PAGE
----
Here is an interview of the happy blogger, who didn’t even try to conceal his amazement:

Friday, we reported on Bankaholic, a blog written by Johns Wu, being sold for $15 million to BankRate. I emailed Wu (who is apparently a WebProNews reader) with some questions, and he was kind enough to get back to me. Following is the product of that.

Chris Crum: How did this deal come about?

Johns Wu: I’ve been working with the folks at Bankrate since late July, and it just felt like a good fit. I was a one-man show looking to take some money off the table, and they were a traffic hungry financial powerhouse looking to broaden their portfolio of online properties.

CC: What was your reaction when you were approached with the offer?

JW: I was blown away! I’m going to be 23 in November, and never in my life would I have imagined having so much money, especially at this age! I don’t even know what I will do… I mean, I live a simple life. I live in an apartment, I eat lunch at Subway, and I go drinking on weekends. This moneys inevitably going to change my lifestyle a bit, but I’m looking forward to that!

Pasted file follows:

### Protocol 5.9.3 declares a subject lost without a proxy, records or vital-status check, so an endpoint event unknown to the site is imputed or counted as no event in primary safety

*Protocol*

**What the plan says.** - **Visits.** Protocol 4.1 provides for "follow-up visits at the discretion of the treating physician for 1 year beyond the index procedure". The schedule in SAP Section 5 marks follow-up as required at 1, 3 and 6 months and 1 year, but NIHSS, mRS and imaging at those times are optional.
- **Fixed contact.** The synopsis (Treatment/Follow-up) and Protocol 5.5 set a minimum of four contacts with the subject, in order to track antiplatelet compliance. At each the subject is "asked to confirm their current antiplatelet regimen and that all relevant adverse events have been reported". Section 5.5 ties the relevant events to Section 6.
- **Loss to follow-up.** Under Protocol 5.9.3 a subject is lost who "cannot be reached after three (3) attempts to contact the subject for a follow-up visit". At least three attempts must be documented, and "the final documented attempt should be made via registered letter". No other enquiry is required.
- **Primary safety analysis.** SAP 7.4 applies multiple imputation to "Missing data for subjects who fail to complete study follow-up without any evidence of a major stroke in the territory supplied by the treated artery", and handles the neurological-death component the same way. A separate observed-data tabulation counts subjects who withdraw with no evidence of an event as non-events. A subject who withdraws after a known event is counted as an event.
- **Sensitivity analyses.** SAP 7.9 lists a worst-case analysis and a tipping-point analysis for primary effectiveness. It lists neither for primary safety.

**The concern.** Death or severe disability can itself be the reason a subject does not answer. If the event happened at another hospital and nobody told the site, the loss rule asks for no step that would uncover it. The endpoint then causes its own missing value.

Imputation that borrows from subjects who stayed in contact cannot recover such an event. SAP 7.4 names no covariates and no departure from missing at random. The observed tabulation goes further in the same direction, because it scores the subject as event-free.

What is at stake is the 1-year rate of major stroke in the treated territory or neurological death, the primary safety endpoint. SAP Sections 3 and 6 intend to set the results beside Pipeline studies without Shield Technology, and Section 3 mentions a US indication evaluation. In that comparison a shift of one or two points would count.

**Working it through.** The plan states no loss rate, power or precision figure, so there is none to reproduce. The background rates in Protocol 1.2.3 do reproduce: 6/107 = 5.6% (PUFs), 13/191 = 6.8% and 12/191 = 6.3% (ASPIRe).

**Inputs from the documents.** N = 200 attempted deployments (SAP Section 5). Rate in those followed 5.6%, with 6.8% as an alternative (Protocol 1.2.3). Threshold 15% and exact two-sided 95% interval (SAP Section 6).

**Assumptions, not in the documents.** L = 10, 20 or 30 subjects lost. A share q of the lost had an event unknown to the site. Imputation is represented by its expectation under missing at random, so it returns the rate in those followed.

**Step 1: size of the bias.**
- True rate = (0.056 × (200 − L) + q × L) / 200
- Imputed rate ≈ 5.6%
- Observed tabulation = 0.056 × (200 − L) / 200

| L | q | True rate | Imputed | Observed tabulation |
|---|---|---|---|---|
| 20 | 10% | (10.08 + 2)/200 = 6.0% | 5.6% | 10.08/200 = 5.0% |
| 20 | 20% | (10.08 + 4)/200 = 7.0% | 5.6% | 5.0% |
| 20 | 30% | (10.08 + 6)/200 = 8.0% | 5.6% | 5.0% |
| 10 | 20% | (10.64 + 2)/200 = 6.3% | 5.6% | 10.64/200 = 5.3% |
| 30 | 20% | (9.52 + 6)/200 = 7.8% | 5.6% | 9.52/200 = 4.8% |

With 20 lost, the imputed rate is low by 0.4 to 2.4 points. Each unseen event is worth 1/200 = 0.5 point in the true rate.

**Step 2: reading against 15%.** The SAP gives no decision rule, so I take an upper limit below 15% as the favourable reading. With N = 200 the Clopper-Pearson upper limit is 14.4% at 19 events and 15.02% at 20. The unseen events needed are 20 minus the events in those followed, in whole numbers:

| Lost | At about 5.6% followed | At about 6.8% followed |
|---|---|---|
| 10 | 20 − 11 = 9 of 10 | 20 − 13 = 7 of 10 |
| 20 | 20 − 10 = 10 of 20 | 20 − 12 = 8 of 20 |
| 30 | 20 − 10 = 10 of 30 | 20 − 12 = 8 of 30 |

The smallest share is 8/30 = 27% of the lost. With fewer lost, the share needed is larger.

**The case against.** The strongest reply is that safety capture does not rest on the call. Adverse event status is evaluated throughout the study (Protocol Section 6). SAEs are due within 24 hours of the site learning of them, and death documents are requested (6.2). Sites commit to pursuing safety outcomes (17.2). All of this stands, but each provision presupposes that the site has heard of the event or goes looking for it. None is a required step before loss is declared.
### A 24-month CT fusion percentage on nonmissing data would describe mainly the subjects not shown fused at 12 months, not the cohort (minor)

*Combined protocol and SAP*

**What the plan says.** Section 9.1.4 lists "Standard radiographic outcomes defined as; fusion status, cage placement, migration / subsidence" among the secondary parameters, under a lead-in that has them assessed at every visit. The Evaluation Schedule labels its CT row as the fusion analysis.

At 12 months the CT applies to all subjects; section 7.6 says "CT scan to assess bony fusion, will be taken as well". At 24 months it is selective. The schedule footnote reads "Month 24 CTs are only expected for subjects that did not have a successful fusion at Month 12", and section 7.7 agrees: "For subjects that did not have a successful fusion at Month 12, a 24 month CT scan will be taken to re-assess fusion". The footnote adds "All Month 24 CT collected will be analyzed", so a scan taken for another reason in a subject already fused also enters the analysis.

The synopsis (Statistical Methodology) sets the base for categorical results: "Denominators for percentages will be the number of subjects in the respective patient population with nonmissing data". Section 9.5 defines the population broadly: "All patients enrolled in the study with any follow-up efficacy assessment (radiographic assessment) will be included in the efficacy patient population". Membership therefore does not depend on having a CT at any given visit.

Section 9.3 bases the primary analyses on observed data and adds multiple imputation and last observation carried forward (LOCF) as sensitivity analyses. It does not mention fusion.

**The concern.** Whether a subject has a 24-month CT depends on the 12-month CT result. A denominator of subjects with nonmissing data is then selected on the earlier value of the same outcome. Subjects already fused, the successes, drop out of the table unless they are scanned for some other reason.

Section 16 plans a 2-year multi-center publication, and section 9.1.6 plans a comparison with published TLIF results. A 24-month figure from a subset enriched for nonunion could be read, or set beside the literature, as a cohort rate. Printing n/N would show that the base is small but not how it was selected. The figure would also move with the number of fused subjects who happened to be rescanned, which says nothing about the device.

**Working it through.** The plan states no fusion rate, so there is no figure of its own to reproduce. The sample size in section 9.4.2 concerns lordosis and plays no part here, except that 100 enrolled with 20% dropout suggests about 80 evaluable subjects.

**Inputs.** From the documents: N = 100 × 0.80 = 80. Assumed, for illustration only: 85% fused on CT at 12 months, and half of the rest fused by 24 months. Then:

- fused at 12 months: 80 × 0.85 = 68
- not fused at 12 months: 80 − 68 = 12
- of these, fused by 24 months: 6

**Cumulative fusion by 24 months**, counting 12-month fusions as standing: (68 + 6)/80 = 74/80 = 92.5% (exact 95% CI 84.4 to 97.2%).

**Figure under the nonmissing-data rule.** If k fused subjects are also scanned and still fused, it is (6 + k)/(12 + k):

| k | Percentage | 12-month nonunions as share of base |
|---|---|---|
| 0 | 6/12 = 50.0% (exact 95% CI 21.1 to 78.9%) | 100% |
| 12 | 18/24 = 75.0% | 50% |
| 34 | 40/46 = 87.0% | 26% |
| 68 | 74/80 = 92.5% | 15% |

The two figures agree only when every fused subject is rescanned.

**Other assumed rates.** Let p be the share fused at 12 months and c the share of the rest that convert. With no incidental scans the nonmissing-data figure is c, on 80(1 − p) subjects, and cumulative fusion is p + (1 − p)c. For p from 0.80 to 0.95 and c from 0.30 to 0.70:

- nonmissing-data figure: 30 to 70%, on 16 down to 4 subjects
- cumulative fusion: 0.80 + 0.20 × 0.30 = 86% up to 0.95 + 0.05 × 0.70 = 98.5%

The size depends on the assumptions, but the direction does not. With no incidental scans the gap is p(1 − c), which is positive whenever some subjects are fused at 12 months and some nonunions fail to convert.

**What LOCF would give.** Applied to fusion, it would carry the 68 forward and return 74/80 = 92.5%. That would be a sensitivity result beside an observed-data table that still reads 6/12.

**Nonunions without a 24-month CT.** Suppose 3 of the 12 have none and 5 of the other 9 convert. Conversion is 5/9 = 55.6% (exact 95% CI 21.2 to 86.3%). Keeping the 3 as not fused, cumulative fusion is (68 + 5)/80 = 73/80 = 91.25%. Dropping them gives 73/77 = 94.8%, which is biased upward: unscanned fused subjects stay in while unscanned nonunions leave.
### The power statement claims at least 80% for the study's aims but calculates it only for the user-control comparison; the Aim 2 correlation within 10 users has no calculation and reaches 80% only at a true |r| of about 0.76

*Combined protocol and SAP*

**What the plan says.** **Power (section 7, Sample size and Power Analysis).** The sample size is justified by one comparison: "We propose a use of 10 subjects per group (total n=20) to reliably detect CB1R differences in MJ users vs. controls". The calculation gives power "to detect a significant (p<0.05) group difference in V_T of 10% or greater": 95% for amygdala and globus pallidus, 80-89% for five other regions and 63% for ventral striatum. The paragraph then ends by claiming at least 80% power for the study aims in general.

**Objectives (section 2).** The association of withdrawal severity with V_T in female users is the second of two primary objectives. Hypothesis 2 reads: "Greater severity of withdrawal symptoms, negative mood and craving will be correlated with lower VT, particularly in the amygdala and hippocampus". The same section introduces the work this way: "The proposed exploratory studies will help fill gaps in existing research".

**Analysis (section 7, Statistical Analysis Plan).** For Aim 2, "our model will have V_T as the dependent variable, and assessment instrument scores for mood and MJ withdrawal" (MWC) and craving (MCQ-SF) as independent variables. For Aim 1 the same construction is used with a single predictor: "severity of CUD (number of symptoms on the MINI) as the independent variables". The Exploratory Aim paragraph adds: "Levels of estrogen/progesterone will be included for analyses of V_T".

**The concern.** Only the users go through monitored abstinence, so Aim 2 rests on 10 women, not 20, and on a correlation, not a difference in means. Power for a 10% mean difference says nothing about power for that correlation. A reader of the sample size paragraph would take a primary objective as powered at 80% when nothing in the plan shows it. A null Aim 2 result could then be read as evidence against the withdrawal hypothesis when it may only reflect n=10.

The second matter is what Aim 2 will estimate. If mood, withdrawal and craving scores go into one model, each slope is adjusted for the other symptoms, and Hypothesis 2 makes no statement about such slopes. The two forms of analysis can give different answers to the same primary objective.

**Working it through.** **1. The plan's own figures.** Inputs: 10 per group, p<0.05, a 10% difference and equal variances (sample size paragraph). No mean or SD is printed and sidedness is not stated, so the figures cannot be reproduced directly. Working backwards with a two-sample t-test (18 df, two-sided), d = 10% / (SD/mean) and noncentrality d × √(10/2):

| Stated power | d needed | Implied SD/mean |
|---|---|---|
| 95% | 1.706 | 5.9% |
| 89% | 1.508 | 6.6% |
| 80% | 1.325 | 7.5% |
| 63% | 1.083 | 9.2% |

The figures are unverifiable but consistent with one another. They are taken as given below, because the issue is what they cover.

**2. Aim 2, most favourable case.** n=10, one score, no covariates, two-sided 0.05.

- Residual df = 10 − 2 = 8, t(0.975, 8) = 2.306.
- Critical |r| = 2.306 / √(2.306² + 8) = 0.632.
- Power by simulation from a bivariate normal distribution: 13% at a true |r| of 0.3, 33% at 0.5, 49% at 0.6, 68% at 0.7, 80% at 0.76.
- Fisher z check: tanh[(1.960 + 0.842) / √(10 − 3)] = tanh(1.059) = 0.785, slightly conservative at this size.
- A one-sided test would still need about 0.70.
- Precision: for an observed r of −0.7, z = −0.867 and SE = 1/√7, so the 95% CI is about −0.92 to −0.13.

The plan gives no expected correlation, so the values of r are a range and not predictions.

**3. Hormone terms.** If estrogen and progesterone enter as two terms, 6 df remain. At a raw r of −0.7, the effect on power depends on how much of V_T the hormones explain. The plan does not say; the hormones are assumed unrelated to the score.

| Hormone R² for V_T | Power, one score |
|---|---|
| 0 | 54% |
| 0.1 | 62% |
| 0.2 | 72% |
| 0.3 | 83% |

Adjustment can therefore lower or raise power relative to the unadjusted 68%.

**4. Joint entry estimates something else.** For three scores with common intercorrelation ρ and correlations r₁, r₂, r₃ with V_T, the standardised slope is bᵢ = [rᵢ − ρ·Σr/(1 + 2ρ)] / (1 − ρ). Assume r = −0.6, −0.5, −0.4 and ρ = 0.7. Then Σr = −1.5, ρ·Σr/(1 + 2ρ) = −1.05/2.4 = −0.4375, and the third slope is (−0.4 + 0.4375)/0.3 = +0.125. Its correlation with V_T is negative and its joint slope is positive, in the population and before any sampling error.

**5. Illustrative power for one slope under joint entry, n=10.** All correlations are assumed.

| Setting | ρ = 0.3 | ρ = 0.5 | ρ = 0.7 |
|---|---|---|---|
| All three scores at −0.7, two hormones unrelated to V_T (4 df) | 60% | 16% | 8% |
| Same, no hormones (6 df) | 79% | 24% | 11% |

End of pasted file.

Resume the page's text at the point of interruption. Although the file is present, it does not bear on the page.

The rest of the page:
CC: Is it true that you will stay on to continue blogging for the site?

JW: Yes, I like blogging, so I don’t mind. Especially right now, with the financial world in total chaos, there’s no shortage of topics to write about. This is history in the making, and it’s fun to document it.

CC: Do you know if they intend to add additional bloggers as well?

JW: If I were them, I would hire more writers.

CC: How long have you been blogging at Bankaholic?

JW: I started the site in July of 2006, so I’ve been blogging at Bankaholic for about 2.5 years now.